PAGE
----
The Taste of Envy, II

Bitter melon stewed with grilled pork and squid at nahm

Many Thais might be accused of feeling envious of famous Australian chef David Thompson, and for good reason. His restaurant nahm (lowercase “n”, somehow) at The Halkin in London was the first Thai place to earn a Michelin star — an indicator of big-time international acclaim, if you are a chef — and he is the author of one of the most well-regarded cookbooks of all time, Thai Food. Calling him an “expert” on Thai cuisine is no big stretch.

Unless, of course, you are Thai. If you are Thai you are supposed to exclaim at the arrogance of a Westerner who has the temerity to come to the motherland with an outpost of the well-regarded Michelin-starred Thai restaurant in London (at The Metropolitan, 02-625-3388). Because cooking Thai food for ignorant foreigners is one thing, but cooking it for Thais is another.

Or that’s what the media would have you believe. A “New York Times” story purporting to chronicle Thais’ feelings about Thompson and his characterization of modern Thai food as “decaying” and less complex than before caused a big splash a few weeks ago and, to me at least, seemed like a load of BS. Who cares? Another restaurateur comes to Thailand. Oh, he cooks Thai food? OMG! More manufactured controversy.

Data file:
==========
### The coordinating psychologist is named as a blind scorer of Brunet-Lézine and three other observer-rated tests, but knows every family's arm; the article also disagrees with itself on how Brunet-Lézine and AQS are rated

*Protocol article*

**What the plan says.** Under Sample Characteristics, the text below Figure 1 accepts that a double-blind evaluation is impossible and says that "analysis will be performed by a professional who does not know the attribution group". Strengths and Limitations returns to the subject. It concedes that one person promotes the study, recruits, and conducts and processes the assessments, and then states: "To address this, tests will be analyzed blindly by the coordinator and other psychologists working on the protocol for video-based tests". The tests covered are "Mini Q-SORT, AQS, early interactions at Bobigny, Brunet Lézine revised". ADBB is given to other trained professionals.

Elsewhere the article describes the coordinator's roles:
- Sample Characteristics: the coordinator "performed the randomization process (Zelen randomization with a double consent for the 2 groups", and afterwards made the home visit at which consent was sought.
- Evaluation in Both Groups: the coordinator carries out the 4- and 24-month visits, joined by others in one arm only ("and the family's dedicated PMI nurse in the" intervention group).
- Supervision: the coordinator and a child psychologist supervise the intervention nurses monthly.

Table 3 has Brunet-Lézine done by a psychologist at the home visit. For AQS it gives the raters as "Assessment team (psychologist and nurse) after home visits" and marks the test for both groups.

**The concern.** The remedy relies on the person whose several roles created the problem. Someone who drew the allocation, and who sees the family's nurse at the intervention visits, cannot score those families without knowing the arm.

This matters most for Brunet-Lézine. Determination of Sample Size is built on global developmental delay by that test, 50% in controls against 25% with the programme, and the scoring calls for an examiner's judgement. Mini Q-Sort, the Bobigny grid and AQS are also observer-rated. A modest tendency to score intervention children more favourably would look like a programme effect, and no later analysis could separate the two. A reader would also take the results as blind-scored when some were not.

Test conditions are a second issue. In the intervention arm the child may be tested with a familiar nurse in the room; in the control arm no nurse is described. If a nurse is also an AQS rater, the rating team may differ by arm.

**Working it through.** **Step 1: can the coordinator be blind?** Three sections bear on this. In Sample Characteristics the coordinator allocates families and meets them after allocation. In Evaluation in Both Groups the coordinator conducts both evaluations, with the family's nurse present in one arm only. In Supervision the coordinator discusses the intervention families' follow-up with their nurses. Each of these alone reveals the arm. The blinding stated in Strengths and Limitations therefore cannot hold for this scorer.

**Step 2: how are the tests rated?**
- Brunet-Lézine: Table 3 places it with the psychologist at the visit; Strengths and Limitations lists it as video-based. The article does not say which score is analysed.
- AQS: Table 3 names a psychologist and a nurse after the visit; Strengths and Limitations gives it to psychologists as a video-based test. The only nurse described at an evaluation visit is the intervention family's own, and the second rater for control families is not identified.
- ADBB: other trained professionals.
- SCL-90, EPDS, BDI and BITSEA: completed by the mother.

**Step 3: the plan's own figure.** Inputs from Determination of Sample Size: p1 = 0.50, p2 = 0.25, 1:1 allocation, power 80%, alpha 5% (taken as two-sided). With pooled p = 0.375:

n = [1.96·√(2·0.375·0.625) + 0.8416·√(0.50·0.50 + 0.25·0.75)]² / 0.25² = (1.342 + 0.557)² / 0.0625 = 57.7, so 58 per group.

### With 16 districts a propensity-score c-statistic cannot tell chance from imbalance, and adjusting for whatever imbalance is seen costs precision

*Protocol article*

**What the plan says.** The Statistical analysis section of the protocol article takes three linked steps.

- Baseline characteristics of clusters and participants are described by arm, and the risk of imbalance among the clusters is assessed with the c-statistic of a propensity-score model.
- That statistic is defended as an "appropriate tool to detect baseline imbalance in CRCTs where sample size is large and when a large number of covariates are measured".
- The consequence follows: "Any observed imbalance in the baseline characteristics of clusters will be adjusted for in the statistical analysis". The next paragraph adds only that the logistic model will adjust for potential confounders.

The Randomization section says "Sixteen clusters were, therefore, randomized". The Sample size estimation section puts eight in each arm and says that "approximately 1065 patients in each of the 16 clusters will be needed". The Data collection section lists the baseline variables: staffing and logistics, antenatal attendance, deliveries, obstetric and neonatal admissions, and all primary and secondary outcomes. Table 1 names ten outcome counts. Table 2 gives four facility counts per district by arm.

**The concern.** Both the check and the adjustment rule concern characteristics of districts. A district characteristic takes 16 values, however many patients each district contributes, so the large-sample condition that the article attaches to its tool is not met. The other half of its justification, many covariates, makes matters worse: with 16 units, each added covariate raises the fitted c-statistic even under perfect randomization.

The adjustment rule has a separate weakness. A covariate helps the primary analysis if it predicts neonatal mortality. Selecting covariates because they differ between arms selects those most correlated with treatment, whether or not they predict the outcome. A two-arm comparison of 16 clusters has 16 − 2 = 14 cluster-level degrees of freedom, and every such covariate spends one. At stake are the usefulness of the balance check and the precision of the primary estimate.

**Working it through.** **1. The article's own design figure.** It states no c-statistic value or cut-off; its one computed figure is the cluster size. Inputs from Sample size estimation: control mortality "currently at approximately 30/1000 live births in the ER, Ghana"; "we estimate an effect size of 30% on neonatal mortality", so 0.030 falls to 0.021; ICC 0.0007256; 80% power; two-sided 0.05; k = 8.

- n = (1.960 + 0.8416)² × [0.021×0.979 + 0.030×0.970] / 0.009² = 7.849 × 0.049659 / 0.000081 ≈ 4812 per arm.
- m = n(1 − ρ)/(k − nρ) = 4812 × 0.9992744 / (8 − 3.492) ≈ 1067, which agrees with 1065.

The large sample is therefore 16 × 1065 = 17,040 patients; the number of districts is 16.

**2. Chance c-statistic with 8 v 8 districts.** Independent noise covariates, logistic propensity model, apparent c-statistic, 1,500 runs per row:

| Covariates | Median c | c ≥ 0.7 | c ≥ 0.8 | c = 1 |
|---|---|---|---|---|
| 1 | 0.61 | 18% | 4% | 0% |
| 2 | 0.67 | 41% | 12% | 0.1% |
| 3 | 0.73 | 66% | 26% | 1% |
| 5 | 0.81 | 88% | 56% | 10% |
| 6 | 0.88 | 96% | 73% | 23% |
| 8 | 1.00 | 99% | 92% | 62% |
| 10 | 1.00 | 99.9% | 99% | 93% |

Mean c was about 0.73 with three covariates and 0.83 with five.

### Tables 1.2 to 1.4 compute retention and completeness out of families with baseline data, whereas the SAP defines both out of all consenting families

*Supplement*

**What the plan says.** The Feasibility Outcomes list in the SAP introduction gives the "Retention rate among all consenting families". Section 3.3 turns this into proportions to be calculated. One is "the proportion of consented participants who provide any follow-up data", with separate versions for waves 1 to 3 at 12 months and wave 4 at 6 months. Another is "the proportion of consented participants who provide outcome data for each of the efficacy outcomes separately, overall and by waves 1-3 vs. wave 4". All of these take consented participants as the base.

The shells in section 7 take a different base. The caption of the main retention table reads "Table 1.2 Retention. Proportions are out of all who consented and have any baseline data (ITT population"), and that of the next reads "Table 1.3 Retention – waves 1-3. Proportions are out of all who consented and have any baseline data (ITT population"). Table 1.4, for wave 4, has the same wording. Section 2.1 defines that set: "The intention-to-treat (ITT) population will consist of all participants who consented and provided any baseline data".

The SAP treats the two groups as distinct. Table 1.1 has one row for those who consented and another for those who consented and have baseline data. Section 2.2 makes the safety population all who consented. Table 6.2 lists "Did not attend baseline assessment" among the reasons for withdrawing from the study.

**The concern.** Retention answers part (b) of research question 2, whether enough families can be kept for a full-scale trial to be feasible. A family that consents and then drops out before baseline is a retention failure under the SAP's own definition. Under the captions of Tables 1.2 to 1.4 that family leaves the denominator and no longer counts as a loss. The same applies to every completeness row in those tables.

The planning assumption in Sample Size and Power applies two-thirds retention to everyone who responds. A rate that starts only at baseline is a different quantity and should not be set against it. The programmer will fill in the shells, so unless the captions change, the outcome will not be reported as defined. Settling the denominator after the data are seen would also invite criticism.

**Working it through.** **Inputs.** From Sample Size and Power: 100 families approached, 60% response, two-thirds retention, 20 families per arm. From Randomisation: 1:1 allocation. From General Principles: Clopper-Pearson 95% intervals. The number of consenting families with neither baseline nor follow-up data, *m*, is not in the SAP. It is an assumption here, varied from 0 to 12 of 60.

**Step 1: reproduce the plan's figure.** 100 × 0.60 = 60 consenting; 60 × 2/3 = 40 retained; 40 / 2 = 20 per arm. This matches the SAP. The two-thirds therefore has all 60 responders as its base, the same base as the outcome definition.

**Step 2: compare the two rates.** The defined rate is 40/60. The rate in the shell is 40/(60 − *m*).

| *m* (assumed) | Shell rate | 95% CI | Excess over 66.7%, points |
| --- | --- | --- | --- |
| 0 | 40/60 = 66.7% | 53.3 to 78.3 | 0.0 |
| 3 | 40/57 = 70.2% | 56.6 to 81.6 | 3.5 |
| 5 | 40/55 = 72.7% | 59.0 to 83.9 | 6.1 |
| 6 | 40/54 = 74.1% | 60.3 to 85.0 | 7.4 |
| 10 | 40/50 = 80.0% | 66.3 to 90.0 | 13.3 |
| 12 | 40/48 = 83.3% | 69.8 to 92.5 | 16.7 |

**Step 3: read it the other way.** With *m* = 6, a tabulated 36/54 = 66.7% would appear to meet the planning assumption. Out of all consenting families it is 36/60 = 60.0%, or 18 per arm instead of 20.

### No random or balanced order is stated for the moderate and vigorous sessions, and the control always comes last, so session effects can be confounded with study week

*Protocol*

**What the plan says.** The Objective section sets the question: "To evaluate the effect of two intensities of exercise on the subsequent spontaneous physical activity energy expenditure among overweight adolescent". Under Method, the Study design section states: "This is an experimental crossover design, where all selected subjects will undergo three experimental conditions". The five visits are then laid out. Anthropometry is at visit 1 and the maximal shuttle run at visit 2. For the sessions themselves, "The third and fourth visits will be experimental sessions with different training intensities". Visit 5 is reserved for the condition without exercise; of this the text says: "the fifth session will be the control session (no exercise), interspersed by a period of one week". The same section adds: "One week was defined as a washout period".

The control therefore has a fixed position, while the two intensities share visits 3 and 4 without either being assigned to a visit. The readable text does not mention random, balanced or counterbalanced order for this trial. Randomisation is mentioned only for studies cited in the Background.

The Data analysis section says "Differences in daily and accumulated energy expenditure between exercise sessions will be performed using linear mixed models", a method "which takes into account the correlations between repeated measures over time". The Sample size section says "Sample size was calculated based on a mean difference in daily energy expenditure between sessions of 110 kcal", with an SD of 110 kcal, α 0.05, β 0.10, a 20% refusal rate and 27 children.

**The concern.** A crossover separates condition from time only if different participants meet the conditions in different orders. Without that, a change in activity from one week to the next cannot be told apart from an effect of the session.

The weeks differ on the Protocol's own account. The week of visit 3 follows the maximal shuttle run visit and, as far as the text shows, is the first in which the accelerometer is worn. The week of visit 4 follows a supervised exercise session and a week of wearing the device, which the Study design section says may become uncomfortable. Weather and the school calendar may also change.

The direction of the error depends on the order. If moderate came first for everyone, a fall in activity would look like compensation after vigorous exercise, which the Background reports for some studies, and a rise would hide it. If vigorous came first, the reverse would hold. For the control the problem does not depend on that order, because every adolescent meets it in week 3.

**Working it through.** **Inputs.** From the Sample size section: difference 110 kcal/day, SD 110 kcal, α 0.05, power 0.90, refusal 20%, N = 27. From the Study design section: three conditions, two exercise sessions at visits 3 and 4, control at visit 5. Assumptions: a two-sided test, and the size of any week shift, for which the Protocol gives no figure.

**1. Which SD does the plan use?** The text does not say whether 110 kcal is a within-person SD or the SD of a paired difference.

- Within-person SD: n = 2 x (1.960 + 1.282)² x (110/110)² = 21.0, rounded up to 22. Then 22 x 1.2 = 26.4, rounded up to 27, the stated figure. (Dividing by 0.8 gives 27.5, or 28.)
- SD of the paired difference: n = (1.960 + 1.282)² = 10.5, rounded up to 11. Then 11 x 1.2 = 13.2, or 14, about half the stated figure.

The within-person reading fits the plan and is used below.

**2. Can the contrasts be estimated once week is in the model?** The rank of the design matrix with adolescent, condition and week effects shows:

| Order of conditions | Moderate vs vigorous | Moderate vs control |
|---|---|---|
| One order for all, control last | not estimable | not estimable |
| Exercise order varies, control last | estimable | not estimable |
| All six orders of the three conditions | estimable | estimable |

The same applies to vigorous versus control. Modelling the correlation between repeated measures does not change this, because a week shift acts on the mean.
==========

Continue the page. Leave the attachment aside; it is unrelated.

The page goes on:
But a few days later, it seemed I was proven wrong. It seemed like people really did care. Or maybe I should just quote the Nation opinion piece, penned by ML Saksiri Kridakorn: “…it makes me hotter than biting into a hot chili hidden in a larb dish. It was a slap in the face to all Thai chefs in Thailand: don’t they know how to cook their own cuisine? It was also a slap in the face to all those who go to Thai restaurants. That makes all of us. What have we been eating?”

I wasn’t sure I understood what ML Saksiri was saying (do you say “khun”? Do you say “mom”? I don’t know!) Was he saying foreigners can’t cook Thai food? Because that makes absolutely no sense to a person who went to cooking school in France and somehow got a CAP in French cuisine (an achievement which really is a slap in the face to the French people). Or is he saying Westerners can’t criticize Thai food? Because I criticize Western food all the time, and if I couldn’t, what would be my reason for living?